Bob St. Onge, owner of Jarr Management Inc. and a general contractor since 1975 who is working with Niemann on the Arsenal project, said renovations needed on most of the Arsenal buildings are not complicated, requiring what he described as mostly cosmetic work — repainting walls, redoing plaster and refinishing floors.

He also said the heating, electrical and plumbing systems in the buildings need be reviewed and returned to working condition.

St. Onge, who in the past has replaced roofs on many of the complex’s buildings, said some of the electrical system is overloaded and will need work, but is safe. He also said the property as a whole is not a fire hazard, because the buildings are mostly granite and are secured.

He said Niemann’s latest plan for the property, which includes developing it for 18 residences, was three years in the making and submitted recently to city codes officials.

While Niemann and those working with him have not sought permits for the overall project, they have a permit to repair the porch on the Burleigh building, and have two applications filed with the code’s office to do work on the property’s gatehouse and demolish an addition to the commandant’s quarters, which was not part of the original building.

Niemann said two years to redevelop the property, other than the Old Max building, at an estimated cost of $5.3 million are reasonable estimates. City officials said previously they thought it would cost about $30 million to redevelop the property.


Patrick Booth, an architect working on the project, said Niemann and others are seeking federal historic preservation tax credit funding to restore the five smallest of the eight buildings at the property.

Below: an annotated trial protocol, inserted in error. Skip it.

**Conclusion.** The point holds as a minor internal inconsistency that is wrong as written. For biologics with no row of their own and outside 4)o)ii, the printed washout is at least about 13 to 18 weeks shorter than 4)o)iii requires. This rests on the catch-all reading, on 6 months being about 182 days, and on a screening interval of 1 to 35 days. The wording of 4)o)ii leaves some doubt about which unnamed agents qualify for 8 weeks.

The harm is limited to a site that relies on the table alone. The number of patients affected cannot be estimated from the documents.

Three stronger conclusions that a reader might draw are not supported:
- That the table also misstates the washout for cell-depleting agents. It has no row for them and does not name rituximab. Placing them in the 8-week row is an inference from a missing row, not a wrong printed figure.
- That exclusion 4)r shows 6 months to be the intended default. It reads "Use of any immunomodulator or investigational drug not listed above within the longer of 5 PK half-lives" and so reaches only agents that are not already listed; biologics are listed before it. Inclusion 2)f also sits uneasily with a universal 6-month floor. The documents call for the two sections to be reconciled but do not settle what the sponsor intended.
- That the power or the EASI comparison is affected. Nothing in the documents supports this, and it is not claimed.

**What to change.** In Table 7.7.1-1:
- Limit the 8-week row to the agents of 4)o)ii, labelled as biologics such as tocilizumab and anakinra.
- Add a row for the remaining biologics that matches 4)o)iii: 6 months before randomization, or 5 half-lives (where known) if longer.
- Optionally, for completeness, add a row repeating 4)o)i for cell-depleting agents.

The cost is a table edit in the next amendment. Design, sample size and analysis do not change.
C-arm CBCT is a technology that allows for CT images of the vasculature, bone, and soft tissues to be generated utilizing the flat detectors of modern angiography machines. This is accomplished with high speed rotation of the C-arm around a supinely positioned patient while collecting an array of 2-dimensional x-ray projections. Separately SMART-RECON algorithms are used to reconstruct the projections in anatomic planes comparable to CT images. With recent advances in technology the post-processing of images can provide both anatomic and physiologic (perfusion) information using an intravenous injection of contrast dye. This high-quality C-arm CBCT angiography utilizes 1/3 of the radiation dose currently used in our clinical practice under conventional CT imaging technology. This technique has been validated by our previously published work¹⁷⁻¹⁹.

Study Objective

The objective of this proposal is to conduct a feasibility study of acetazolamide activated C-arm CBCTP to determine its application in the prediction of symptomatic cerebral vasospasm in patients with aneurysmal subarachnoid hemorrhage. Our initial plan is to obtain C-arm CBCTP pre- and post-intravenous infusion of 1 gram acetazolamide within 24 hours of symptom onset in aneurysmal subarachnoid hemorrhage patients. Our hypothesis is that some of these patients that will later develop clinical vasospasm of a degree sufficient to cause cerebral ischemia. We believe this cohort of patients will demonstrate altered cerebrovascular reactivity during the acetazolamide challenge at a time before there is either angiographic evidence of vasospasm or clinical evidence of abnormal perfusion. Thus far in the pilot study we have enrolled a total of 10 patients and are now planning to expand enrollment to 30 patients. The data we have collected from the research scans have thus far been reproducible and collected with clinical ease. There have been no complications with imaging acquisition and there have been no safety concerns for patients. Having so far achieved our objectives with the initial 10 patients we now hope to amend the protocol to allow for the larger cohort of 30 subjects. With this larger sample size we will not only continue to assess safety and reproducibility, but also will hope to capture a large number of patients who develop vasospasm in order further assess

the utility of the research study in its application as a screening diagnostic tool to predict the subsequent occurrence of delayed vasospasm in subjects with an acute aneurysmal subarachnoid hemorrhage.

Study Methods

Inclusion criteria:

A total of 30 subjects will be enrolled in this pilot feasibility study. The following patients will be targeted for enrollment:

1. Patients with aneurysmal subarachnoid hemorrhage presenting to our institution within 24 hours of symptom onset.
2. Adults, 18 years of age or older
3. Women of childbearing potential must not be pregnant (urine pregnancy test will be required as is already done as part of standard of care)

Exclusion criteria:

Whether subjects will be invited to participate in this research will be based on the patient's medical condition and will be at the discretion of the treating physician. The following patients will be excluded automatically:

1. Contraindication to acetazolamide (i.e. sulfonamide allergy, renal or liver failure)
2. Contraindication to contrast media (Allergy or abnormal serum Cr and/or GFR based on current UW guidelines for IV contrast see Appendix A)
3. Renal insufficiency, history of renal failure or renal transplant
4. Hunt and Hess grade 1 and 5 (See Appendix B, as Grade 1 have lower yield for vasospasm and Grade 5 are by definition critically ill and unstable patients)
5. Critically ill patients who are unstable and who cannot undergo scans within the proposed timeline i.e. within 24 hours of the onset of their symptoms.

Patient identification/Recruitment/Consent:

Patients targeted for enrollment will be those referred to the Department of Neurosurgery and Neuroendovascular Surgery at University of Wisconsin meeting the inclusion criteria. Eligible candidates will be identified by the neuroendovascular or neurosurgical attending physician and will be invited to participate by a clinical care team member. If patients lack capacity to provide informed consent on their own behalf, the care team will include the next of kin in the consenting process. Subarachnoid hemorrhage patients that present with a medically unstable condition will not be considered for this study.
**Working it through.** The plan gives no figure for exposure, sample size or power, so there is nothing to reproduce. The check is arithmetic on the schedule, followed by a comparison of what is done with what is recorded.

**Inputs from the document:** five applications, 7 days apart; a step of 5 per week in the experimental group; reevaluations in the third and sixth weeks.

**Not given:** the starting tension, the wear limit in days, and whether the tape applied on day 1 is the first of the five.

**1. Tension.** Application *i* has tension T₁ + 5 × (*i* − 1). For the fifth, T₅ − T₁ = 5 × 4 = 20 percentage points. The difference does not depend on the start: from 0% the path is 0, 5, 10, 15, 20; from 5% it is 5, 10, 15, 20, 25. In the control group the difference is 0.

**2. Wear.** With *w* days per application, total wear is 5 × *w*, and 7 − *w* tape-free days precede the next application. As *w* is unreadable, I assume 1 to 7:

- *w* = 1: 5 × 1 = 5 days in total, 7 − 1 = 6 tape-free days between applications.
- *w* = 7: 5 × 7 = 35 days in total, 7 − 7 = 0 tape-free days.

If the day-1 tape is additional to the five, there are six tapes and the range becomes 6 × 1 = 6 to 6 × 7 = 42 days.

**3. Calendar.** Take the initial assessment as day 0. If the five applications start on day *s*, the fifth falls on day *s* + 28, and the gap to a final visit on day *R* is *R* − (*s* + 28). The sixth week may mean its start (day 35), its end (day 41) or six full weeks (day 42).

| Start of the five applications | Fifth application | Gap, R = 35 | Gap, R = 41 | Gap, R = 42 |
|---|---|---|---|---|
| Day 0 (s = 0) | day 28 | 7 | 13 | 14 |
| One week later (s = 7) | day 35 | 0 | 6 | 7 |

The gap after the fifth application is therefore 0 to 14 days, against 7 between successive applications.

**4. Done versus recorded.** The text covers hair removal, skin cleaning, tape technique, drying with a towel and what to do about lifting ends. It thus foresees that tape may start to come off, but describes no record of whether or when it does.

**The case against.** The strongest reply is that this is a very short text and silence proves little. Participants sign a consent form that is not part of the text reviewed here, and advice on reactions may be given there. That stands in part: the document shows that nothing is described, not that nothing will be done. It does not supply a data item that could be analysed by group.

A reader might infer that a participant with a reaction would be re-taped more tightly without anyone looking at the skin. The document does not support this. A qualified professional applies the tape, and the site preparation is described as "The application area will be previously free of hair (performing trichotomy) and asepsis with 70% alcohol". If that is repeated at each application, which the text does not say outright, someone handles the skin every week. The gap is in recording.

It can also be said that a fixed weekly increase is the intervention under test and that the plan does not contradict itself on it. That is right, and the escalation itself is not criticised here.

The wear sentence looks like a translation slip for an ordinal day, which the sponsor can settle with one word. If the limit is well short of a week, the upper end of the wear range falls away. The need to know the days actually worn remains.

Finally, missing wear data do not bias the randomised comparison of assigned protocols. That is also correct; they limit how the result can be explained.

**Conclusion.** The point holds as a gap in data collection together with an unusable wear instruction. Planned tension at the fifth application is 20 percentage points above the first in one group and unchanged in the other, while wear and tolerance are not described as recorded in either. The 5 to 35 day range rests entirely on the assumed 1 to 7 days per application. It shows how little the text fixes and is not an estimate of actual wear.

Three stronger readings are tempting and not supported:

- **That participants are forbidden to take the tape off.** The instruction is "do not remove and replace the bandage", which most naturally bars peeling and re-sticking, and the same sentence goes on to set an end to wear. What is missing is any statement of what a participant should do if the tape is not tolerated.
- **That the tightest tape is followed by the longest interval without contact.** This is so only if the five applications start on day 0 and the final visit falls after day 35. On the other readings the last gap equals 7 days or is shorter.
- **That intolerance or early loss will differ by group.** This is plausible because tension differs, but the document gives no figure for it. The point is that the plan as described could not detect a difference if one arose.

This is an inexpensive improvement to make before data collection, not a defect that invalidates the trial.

After Code Enforcement Officer Rob Overton’s visits to the property, the city cited numerous problems that make the mostly granite block buildings dangerous, as defined by state statute.

The problems include exteriors of all buildings being inadequately maintained and dilapidated, including chipping lead-based paint on all buildings; broken or boarded windows and doors; missing and deteriorated mortar on several buildings, creating a risk of loose or falling debris; and more claims of disrepair.

Overton said the interiors of all the buildings are in extremely poor condition, with chipping paint and loose plaster. Some have collapsed ceilings, significant mold infestation and electrical systems that could pose fire risks, and all have inoperable or missing plumbing systems.

The National Historic Landmark collection of granite buildings, built by the federal government between 1828 and 1838, is considered by some preservationists to be among the country’s best and earliest surviving examples of 19th century munitions depots.

Niemann bought the property from the state in 2007, with a down payment of $280,000 and covenants requiring him to preserve, maintain and repair the property to preserve its value as an historic place, with plans to develop it into a mixed-use site, including retail, office space, a boutique hotel and residences. None of those developments has happened.